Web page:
Photography and Collaboration

9781350008311“…thinking about photography in collaborative terms invites us to reconfigure assumptions about the photographic act in all its stages.” 1

 
Dr Daniel Palmer is a writer and Associate Professor in the Art Theory Program in the Faculty of Art, Design & Architecture at Monash University. His research and professional practice focuses on contemporary art and cultural theory, with a particular emphasis on photography and digital media. Prior to joining Monash in 2005, Palmer worked as a curator at the Centre for Contemporary Photography in Melbourne, Australia. He is publishing a new book, Photography and Collaboration; From Conceptual Art to Crowdsourcing, through Bloomsbury Press in March 2017.

I found Palmer’s article “A Collaborative Turn in Contemporary Photography?“, published in Photographies journal in June 2013, a good articulation of how photographers/photographic academics were thinking about the collaborative tendencies in contemporary photographic practice (unfortunately I can’t share it here, because of copyright––but people who have access to journals through their university should be able to download it).

I am excited to see how the book has developed from this article, which examined emerging forms of collaborative photographic practice––primarily community-based art practices. Palmer argued that although histories of photography invariably privilege individual figures, contemporary developments should be understood in terms of important precursors such as community photography in the 1970s. The paper examined artists Stephen Willats and Simon Terrill, who have sought to establish a relationship between authorship and community in their photography.

Most interestingly for me, Palmer explicitly acknowledged the process of collaborative production as an important area which needed critical thinking in the article (a step towards forefronting the social interactions and impulse to address authorship that guide the kind of practices I am most interested in): “While it is now widely understood that a photograph’s meaning is shaped by its social context of reception, we still seem to repress thinking about its context of production.” 2

The publisher claims Photography and Collaboration is the first book to position a broad range of collaborative photographic practices by contemporary artists in a historical and theoretical context.

Unlike conventional accounts of photography that celebrate individual photographers and their personal visions, this book explores the concept of multiple authorship in photography. From artistic partnerships to crowdsourced projects, the book presents an expanded idea of authorial agency, not simply considering relationships between photographers, but between photographed subjects, spectators and digital software. Organized thematically, the five chapters each focus on three case studies of contemporary, international artists, set against broader histories of photographic practice. It argues for a revisioning of photographic history, showing how collaboration has been an important and overlooked part of the medium’s development.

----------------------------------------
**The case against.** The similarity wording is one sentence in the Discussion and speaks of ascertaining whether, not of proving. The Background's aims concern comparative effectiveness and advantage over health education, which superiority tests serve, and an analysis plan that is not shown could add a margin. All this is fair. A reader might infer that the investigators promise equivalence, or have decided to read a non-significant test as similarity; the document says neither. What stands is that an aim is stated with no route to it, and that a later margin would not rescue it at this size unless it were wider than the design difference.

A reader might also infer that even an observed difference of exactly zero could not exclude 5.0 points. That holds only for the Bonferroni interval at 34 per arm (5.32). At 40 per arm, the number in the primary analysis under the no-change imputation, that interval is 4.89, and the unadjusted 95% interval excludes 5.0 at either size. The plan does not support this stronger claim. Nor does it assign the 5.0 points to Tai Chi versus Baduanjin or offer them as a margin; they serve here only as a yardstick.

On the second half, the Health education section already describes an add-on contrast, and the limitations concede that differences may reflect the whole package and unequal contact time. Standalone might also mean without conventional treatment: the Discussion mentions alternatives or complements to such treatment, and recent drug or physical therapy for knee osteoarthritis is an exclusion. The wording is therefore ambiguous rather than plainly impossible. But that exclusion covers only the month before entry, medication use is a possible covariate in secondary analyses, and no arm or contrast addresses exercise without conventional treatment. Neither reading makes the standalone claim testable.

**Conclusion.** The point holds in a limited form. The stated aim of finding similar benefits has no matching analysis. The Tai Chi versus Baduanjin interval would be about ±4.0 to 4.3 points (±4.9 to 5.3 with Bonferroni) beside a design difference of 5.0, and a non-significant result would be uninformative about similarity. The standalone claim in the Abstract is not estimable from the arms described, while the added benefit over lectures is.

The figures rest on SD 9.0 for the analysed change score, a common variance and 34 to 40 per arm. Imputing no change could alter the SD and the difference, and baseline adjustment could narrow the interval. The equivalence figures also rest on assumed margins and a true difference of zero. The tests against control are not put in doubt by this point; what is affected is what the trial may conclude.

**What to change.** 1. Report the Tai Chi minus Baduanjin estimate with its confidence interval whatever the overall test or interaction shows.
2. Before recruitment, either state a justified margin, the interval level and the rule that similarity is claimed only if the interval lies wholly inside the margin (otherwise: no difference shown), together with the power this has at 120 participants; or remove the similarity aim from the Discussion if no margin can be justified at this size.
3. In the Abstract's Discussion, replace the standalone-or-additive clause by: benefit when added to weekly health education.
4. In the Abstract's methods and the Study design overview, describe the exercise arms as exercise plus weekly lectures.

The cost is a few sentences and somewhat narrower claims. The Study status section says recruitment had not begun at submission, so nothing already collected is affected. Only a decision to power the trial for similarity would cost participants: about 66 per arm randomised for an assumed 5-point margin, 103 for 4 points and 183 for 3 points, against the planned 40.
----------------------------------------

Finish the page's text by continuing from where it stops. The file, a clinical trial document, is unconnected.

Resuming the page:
Focusing on contemporary practice, from the found photograph to images shared through social media, Photography and Collaboration offers an entirely fresh take on existing debates in art photography.

 
These are the chapters listed on the publishers site, and it has an interesting framework. I’m interested to see how Palmer’s thinking is similar as well as different to mine, and if/how he might think about socially engaged art practices within his construction of a historical and theoretical context:
 

1. Ideologies of Photographic Authorship
2. Impersonal Evidence: Photography as Readymade
3. Collaborative Documents: Photography in the Name of Community
4. Relational Portraiture: Photography as Social Encounter
5. Aggregated Authorship: Found Photography and Social Networks

 
You can pre-order the book here.

Notes:

  1. Palmer, Daniel. “A Collaborative Turn in Contemporary Photography?.” Photographies 6, no. 1 (March 2013): 117–25 (123)
  2. Ibid. 124
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